Contamination of domestic dwellings from methamphetamine cooking or smoking is an increasing public health problem in many countries. To evaluate the extent of contamination, sampling generally focusses on the collection of surface wipe samples from walls and other surfaces of a potentially contaminated home. Here, we report the contamination levels of many household materials and items sampled from a home that was suspected to be the premises used to cook methamphetamine, it was then sold, lived in for several years by the new owners and then left unattended for several more years. Although the time since the cooking had taken place was significant (over five years), the levels of contamination were extremely high in both household items that were part of the house when cooking was taking place (blinds, carpets, walls, etc.) and also in articles brought to the house post-cooking (rugs, toys, beds, etc.). Both wipe sampling and analysis of bulk samples indicate that the methamphetamine is not breaking down or being removed and is transferred from contaminated to non-contaminated objects. These results raise questions about the adequacy of characterising contamination and of making decisions about the extent of remediation required based solely on surface wipe samples. Without fully understanding the extent of contamination that is present, not only on surfaces but within the building materials, it is difficult to ensure that the correct and most effect.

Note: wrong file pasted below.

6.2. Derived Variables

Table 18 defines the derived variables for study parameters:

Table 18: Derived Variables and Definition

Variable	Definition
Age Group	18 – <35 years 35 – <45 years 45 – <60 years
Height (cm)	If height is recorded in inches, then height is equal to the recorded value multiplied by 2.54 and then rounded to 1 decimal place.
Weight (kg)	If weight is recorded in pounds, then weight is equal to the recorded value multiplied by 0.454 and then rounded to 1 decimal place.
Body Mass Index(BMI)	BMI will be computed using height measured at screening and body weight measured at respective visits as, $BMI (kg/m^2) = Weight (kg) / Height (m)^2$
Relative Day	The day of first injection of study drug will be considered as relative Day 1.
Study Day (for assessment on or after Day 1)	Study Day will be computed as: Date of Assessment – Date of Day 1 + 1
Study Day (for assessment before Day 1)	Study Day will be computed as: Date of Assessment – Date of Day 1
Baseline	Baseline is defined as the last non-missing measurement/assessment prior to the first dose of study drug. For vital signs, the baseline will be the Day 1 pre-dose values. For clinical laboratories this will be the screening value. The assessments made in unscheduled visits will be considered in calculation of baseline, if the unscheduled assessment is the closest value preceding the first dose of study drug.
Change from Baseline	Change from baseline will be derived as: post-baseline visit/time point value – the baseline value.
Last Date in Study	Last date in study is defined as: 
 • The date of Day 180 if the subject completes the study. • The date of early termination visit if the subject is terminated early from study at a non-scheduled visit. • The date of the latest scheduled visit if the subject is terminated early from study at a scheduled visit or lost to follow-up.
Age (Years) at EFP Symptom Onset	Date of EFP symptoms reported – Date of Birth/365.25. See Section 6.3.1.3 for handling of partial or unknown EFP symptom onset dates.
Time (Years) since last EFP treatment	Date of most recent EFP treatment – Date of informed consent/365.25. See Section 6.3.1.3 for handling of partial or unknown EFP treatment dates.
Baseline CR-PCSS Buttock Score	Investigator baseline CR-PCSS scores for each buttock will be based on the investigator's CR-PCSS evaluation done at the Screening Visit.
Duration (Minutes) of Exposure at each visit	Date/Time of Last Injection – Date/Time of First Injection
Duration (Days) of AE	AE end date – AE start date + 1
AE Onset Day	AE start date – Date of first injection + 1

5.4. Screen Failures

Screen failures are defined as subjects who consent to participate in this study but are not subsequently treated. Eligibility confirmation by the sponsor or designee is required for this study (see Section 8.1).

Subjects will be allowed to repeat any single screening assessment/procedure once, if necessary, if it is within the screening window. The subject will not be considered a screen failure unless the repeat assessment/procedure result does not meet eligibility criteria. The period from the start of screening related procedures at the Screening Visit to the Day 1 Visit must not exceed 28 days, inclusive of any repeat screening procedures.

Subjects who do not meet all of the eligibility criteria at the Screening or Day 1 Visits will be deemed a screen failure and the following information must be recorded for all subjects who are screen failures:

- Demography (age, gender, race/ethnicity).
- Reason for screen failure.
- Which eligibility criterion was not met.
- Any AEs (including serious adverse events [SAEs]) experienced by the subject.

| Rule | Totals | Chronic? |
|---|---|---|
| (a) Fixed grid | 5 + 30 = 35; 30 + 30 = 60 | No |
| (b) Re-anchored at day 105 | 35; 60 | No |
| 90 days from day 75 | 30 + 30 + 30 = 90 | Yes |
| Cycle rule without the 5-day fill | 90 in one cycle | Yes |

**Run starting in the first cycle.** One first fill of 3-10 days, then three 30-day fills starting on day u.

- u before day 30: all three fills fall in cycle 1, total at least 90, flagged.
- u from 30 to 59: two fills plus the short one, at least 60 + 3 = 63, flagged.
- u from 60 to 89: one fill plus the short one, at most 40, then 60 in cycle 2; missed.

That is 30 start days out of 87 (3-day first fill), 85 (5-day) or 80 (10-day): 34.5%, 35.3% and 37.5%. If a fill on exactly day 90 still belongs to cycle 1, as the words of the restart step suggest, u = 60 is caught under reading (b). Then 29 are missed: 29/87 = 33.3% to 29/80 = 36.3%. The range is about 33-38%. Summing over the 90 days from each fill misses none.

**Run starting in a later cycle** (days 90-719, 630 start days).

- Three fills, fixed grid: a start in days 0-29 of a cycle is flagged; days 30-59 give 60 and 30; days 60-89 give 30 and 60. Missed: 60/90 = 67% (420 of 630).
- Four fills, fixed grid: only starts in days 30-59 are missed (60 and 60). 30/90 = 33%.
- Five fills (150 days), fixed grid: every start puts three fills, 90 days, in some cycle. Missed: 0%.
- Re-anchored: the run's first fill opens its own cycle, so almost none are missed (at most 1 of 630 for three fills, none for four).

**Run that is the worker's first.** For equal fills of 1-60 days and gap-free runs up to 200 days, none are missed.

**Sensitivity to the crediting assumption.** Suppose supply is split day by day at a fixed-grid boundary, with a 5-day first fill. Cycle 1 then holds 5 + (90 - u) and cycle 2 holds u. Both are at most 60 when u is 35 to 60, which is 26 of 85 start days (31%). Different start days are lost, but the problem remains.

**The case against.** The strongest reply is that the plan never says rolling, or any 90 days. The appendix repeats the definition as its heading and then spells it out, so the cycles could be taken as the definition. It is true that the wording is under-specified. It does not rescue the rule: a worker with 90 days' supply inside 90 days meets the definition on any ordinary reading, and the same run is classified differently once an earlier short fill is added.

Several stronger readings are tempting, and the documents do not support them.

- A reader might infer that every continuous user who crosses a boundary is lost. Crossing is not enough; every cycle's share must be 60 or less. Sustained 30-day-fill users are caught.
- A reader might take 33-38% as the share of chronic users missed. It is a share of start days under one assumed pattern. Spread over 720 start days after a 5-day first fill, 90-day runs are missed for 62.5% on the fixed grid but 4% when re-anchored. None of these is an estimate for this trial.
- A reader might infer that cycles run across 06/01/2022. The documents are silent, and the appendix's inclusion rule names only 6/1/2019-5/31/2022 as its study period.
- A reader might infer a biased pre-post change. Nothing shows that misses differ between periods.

Full document here: http://namc.org.au/wp-content/uploads/2020/10/Wright-et-al-2019-IJERPH.pdf